Legal insecurities stymie Web outsourcing deal

My organization is changing rapidly these days. We're selling our key technology in several global markets, and we're looking for ways to improve the way we work. One avenue is through outsourcing.

After an internal debate about outsourcing our security monitoring work, we concluded that the time wasn't yet right. However, we are ready to outsource other technologies. These aren't core to our business, and they're expensive and difficult to do properly. One such technology is our outward-facing Web site.

It sounds like a very simple task, outsourcing a straightforward service. But the use of an outside vendor raises a range of security concerns that need to be addressed in service-level agreements (SLA) and legal contracts. Before we can deal with those problems, however, we have to select a supplier, which leads to more legal issues.

Before I specialized in security, my professional background was dark and mysterious. I used to be heavily involved in network provision to the academic community, and as part of this, I was once very senior in the world of domain-name services. This experience encouraged my naturally strong cynicism, as I could have domain-squatted on some now very high-value domains but instead kept the spirit of the early Internet and left them for others to profit from.

Years after leaving the academic world, I became a hard-nosed operations manager at a large retail Internet service provider. This experience has made me the Internet expert at several companies, including my current employer.

So not only am I reviewing the security of external providers as the security manager, but I'm also busy measuring them against our service requirements and helping in the design of the outsourced servers and network. Or I would be, if we and the service provider could agree on an appropriate nondisclosure agreement (NDA).

The providers won't tell us anything about their services unless a bit of paper is signed by both sides. This is ludicrous.

On their side, the suppliers are only telling us information that's freely available on their Web sites. I understand security and know the value of keeping quiet, but I also know that everyone gossips.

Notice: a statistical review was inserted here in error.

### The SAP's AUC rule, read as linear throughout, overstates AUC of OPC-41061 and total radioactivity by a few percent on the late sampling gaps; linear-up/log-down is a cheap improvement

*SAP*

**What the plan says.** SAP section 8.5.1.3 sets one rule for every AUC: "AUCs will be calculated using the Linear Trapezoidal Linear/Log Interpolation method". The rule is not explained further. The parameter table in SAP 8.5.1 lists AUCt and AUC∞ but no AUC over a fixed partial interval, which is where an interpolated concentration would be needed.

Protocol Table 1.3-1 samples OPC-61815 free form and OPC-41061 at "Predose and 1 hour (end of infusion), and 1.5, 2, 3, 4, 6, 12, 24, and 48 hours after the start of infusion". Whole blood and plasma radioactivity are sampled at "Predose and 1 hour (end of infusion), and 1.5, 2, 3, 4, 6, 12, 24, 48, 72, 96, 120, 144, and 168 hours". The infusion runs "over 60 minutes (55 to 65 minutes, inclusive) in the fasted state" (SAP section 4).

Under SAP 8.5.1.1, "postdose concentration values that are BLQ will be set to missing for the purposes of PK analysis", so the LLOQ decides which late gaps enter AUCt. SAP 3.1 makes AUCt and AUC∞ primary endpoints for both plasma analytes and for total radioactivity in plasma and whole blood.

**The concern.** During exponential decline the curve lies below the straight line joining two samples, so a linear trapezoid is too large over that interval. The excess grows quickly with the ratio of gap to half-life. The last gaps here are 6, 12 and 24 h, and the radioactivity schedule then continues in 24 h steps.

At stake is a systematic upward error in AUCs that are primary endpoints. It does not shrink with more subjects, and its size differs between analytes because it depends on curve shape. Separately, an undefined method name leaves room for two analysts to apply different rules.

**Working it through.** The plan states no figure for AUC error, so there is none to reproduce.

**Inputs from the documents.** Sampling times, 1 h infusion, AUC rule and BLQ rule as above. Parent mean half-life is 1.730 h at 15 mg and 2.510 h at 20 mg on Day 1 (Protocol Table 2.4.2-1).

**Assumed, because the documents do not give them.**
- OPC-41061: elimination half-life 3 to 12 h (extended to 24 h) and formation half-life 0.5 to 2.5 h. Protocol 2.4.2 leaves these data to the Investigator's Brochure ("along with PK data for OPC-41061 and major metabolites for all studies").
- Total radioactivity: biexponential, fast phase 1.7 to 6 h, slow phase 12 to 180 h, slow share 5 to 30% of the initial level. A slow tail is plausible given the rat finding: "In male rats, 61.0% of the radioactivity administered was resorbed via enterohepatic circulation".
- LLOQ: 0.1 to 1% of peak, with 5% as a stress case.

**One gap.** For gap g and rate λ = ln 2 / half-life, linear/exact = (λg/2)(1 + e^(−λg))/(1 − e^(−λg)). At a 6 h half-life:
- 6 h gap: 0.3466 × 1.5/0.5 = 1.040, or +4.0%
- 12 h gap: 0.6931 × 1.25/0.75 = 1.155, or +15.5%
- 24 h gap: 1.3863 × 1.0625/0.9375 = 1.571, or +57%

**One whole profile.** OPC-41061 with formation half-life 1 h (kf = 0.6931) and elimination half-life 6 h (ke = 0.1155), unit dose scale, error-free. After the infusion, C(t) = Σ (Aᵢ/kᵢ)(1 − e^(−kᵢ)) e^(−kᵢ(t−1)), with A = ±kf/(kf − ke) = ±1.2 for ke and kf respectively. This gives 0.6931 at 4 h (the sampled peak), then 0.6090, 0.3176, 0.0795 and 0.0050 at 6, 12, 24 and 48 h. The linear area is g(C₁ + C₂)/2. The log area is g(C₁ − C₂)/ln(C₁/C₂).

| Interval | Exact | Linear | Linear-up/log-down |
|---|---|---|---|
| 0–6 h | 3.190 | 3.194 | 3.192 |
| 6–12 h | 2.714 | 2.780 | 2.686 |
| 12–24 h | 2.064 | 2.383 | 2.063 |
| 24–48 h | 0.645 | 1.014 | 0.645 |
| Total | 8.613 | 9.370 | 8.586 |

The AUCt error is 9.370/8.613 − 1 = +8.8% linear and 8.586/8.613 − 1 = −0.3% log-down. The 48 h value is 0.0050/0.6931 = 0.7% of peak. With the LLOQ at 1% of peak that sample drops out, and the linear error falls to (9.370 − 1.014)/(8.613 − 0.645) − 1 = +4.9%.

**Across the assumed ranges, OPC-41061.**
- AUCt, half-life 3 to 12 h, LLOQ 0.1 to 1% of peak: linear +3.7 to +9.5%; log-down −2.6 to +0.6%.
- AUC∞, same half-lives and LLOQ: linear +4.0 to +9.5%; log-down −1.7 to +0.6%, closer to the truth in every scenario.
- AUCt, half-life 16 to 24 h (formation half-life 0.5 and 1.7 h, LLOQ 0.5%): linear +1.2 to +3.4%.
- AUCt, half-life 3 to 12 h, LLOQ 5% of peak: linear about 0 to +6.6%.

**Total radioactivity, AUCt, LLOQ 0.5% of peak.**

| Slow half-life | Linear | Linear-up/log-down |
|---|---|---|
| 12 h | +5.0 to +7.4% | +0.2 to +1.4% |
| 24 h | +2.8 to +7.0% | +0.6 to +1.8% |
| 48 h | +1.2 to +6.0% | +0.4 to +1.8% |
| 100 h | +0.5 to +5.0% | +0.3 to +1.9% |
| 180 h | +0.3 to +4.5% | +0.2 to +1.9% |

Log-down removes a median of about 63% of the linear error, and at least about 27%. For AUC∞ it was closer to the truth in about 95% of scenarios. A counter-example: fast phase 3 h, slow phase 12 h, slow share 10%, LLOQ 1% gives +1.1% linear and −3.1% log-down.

The financial services business is very incestuous whatever the teams involved learn about one another will inevitably be discussed in bars and used on future projects. We all know this, yet, nonsensically, we all still demand the signed agreements.

I can only think that this requirement originated externally do shareholders demand this sort of thing? Maybe the regulators investigate to ensure this kind of protection is in place. Or it could even be that this kind of documentation has become fashionable. Whatever the reason, if one side asks for it, you have to ask for one in return. It's part of the negotiation dance.

Unfortunately, we've managed to get into a tricky position. Our first project manager pulled some NDA agreements from somewhere and sent them to the suppliers. Then he left the company. Normally, that wouldn't delay a project, but he sent out the NDAs before getting them signed by our directors. When the NDAs came back with the suppliers' signatures, our legal team promptly rejected them, because they hadn't originated in the legal department.

So now we have a handful of annoyed vendors who, after signing the agreements we sent them, are wondering why we're now approaching them with a different set of documentation.

Financial services firms are under weird restrictions regarding their customer data, so we demand that everyone who receives our confidential information protect it forever. This is unreasonable, since I really don't think anyone is going to care what operating system we want for our Web servers.

Dances With Lawyers

Once we make it through the NDA minefield, we enter the twilight world of legal negotiations for the contracts and SLAs. A master of the field taught me a few tricks of commercial negotiations about which I feel confident, but the legal details just don't make sense.

On the commercial side, other than the list price nonsense, both sides seem to approach negotiations with good sense. One vendor's representatives quote a price, and we reach a consensus. We don't offend them by suggesting that we should get it for free, and they don't offend us by trying to rip us off. However, legal negotiations seem to begin with everyone doing their best to offend the opposing side.

The vendor wants to have our business but always proposes a laughable starting point. For example, it asks us to indemnify it from any losses for use of the service, while warranting nothing about the service. And then we respond with our opening position: We offer no indemnity and demand extreme and unrealistic warranties about the service. Starting with such unreasonable positions, it takes a long time to reach a mutual agreement.

Maybe the problem is that we bother to read and check these details; we regularly find typos and sections that just don't make sense because vendors have reversed the wording. Do they never correct their template, or are we the only people who check these things?

I realize that we all have to protect ourselves from unreasonable actions. I realize that the dance of legal negotiations has evolved into its current state, which works for the lawyers involved. But from a business perspective, assuming that everyone is going to be unreasonable while trying to behave unreasonably ourselves and hoping we can get away with it makes little sense.

Join the newsletter!

Error: Please check your email address.

More about Provision

Show Comments

Market Place